This is especially important when you consider how your multiple game systems are supposed to interact with each other. For a game that is about breadth, the multitude of game systems can interact with each other in many often-unexpected ways. In some cases, this can be a good thing -- something that designers like to call emergent behavior. Emergent behavior can be wonderful to behold, as the fans will undoubtedly surprise you with their ingenuity. However, the more systems you have, the more time you'll need to spend on QA and balance, especially if you're making competitive online games, where that ingenuity can be used to win or to harass other players. The same game freedom that allows players to build amazing things like pianos by stacking items on top of each other in Ultima Online
also allows them to build staircases of spoons up to the top of other players' castles, enabling them to waltz in and rob them blind.
Breadth Can Be Good
This is not to say that all games that are breadth -- first are doomed to fail. Ultima Online
and Star Wars Galaxies
both had sizable fan bases, largely because the two games were wild and unpredictable places where it felt like anything could happen. The idea that you can go anywhere and do anything is an attractive sales pitch, and it is one that two companies in particular have been remarkably effective at building toward -- Rockstar (Grand Theft Auto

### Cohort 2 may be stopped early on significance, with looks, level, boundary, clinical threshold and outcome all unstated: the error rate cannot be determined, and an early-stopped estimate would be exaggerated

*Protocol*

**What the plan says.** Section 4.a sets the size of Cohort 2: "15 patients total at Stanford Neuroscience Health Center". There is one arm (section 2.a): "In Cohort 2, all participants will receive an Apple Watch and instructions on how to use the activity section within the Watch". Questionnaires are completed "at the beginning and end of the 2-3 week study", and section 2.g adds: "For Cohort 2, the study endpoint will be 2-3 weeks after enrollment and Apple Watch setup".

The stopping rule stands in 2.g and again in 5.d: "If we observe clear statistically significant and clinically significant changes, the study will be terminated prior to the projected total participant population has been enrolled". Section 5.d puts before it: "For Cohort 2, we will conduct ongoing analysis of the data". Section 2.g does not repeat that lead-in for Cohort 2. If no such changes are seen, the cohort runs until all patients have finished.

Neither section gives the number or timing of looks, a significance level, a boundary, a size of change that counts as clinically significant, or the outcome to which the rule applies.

) and Bethesda (creator of Oblivion
, among others).
Grand Theft Auto
is the poster child of the breadth game, and it illustrates the difference clearly. It has auto racing that fans of Need for Speed
would sneer at, car crashes that are snoozers compared to Burnout
, a story without the choice or depth of a BioWare game, shooting that pales next to Call of Duty
, fighting that has nowhere near the tightness of control of Soul Calibur
, and yet it is still widely considered one of the finest games ever made. Why? Because all these things blend into each other -- you can crash your car, then get into a gunfight that ends in an epic fistfight. Grand Theft Auto
is, at its core, broad and open-ended wish fulfillment of the idea of a world without rules; you can go anywhere and do anything you want. The possibilities are endless, and it captures the imagination like few other games can.
Of course, Grand Theft Auto
also shows how expensive that kind of broad world interaction can be; development costs of Grand Theft Auto IV
exceeded $100 million, according to Wikipedia. That said, the same source says Take Two earned five times that much in income in the first week the product was on sale. But few companies can afford that initial price tag.
Simplicity is Key
In the context of breadth vs. depth, the concept of simplicity is vastly misunderstood. Wizard 101
and Free Realms
are two lighter MMOs designed for a younger audience. Sony Online's Free Realms
includes a series of minigames; today, the web site lists postman, kart driver, and soccer star among more classic combat roles like ninja and warrior. Each of these games has smaller minigames associated with them, with their own respective advancement tracks.
, by contrast, was made by a smaller, scrappier studio (King's Isle). They didn't have the resources to make a broad game, and instead focused on making an intricate combat model reminiscent of Pokemon